Quando pessoas admiram os outros e querem o bem delas, tudo bem. Mas e quando acontece aquela sensação, de estar derretendo, queimando por causa dos olhos de alguém …? Como se a pessoa estivesse brava com seu carisma, sua beleza, seu estilo, ou algo bacana em você? Isso te incomoda? Você faz alguma coisa para se proteger?
On Friday, April 7th, 2017 the Rock and Roll Hall of Fame will induct England's popular 70's & 80's rock group, YES. Cheering in the audience will be John Brabender, one of the country's best known political media experts, ad agency owner, frequent contributor on MSNBC and CNN and long-time super-fan of YES. Brabender also led a crusade to get his favorite band inducted into the Rock and Roll Hall of Fame.
Every once in a while, a project comes along that's completely different and fun to shoot. With hits like "Roundabout", "Owner of a Lonely Heart", "Long Distance Runaround" and many more, YES, is truly a major group from the 70's & 80's. They have a huge, cult-like, devoted following that still sells out every performance.
For the group's U.S. tour, Brabender asked Glenn Przyborski to direct and photograph several short videos that would play on YES' concert video screens. They were tied to late 70's nostalgia, including an homage to a scene from the movie "Almost Famous". The videos were played before the band's performance and to signal the end of intermission.
I photographed this project with a RED Epic at Pittsburgh's 31st Studios. All footage was shot in 5K and cropped into an ultra-widescreen, 2.66:1 ratio. The RED is great in that you can add an arbitrary mask to the camera's monitoring output to help framing and composition. It's actually difficult to compose scenes in 2.66:1 when you're used to 16:9. This unusual format was requested to allow the video to fill the on-stage, HD projection systems.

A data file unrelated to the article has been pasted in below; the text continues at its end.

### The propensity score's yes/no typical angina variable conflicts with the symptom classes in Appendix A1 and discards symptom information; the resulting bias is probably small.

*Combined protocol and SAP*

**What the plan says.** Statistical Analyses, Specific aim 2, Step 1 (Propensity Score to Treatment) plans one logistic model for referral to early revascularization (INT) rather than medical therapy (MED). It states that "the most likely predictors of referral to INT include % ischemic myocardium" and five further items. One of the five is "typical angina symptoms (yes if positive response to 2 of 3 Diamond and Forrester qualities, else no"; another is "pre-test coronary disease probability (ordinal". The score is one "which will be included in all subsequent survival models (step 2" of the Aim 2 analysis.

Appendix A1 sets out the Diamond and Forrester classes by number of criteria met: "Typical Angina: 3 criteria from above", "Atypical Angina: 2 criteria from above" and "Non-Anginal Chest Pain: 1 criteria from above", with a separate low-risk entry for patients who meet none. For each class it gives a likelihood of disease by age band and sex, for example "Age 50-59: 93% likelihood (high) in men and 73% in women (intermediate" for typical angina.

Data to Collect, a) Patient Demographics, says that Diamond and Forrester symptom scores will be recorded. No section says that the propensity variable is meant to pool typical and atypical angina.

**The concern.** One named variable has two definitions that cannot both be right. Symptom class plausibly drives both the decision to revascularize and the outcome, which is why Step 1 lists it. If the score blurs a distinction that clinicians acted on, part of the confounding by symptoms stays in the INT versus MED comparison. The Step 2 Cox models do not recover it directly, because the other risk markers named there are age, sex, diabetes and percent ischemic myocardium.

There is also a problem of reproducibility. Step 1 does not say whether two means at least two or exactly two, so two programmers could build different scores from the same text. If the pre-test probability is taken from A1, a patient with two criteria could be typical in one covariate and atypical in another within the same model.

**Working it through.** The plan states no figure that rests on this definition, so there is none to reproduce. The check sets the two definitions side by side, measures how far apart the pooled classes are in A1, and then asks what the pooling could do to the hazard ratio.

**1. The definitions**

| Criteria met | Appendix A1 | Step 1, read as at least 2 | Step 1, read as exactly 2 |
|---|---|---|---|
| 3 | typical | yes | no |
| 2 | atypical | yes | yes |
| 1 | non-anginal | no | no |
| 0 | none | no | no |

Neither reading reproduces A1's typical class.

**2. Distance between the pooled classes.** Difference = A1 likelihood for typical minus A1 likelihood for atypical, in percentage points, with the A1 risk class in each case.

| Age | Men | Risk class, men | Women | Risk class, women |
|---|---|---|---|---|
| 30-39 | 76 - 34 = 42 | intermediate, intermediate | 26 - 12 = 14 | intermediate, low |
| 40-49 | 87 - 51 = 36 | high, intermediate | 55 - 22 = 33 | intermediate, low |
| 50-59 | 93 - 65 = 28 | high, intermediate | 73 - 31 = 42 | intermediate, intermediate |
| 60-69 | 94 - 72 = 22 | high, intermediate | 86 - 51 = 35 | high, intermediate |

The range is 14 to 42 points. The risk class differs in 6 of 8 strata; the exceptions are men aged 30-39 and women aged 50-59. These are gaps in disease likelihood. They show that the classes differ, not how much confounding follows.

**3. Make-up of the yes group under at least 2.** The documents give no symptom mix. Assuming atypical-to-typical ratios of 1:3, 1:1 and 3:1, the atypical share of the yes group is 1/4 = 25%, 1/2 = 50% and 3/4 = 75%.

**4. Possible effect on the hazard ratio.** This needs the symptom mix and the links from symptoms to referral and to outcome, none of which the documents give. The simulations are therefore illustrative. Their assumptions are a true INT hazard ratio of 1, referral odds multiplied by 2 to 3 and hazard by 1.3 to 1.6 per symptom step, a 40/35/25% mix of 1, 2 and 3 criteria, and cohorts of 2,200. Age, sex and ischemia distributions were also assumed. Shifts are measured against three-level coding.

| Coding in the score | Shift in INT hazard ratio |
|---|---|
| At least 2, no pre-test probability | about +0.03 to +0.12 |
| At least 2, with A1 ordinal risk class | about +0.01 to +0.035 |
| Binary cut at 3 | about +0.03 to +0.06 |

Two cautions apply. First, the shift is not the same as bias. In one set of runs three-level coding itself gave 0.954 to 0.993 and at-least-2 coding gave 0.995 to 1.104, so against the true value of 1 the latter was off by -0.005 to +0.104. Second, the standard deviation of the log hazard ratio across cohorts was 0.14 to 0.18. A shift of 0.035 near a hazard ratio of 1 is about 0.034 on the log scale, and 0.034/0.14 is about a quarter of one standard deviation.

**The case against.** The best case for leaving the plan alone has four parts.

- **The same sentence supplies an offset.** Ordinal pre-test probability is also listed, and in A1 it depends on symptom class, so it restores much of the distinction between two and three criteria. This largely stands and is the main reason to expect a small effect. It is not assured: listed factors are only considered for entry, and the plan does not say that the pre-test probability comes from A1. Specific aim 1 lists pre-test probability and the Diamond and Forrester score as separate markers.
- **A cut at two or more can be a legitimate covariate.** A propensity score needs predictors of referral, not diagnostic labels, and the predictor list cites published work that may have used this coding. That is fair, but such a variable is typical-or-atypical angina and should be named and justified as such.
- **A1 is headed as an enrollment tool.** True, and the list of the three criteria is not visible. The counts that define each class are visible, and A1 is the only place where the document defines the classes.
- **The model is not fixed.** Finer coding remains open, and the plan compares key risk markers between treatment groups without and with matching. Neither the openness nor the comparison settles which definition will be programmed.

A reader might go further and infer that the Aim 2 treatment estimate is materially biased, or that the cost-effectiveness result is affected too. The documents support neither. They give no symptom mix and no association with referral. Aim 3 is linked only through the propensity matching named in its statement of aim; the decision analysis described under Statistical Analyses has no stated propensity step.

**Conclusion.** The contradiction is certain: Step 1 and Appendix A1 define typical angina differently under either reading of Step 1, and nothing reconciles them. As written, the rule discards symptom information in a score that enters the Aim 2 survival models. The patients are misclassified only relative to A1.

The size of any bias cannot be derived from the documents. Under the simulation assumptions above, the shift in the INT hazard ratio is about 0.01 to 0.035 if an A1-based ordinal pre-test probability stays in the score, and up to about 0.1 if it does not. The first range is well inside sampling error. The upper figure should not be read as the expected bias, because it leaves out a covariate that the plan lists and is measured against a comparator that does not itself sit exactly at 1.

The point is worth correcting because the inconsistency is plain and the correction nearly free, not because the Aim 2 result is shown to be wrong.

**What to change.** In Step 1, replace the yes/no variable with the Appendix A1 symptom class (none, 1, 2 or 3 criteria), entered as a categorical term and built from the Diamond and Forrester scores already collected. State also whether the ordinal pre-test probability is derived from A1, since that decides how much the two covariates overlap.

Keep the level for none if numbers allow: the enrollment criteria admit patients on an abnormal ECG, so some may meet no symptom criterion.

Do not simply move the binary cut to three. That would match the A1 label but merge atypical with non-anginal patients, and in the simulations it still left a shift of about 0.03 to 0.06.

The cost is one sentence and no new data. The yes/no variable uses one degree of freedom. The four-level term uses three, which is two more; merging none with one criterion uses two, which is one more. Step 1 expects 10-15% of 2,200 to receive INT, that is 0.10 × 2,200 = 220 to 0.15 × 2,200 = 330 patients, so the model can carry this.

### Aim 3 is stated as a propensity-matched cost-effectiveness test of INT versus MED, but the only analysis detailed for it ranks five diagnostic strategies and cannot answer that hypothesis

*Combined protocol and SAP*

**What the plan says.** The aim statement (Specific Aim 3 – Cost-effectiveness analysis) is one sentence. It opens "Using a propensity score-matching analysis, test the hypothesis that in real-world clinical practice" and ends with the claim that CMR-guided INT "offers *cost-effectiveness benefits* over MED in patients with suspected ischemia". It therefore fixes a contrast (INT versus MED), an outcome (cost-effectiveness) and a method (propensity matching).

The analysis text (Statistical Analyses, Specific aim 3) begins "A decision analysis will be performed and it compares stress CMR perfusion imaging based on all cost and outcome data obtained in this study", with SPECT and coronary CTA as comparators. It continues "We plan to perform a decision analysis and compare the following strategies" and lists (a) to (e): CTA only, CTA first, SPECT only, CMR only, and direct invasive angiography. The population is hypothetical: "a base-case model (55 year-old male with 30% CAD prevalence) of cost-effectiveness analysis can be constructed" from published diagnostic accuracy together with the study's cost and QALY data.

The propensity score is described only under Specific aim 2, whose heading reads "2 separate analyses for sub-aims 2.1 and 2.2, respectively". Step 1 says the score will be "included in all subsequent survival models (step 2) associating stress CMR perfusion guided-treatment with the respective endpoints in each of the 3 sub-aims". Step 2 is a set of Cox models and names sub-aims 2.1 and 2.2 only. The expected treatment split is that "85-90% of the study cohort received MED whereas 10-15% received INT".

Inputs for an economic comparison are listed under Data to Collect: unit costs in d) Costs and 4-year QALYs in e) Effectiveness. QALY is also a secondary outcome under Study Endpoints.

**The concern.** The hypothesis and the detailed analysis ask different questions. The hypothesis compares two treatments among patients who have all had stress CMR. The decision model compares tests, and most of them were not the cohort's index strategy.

I used 4 1200w Arri HMI's to supplement natural daylight that originates from skylights near the top of the studio warehouse staging area. 12V LED light panels were used for shots inside the car.
Everything was shot using Canon lenses... specifically the 24-70 and 70-200. For a few of the cutaways I mounted the camera on my "industrial size" slider system, but most scenes were shot from a Fisher 10 crab dolly.
Thad Christian, senior editor and graphics artist at Phenomenon Post, edited and color graded the 90 second videos. Michael Goodis created the original sound design.
This year's RHS Chelsea Flower Show in London heralds a revolution in environmental learning. For the first time ever, visitors will enjoy an immersive, multi-sensory science-education experience -- part of the new Discovery Zone.
Presented in an ultra wide-screen auditorium and enhanced with special effects, The Butterfly Effect celebrates our nation's precious butterflies. Whilst marvelling at the delicate beauty of Britain's best loved insects, this impactful documentary focuses on the crucial role they play as garden pollinators.
The Butterfly Effect is a fusion of high definition video imagery, detailed animations, surround sound and a moving soundtrack. The experience is introduced and narrated by one of the world's leading and most engaging butterfly experts, Clive Farrell.
The Colour Project has designed and produced The Butterfly Effect in partnership with Our Planet -- a social-environmental initiative with a global remit to improve communication on environment issues and to inspire a new generation.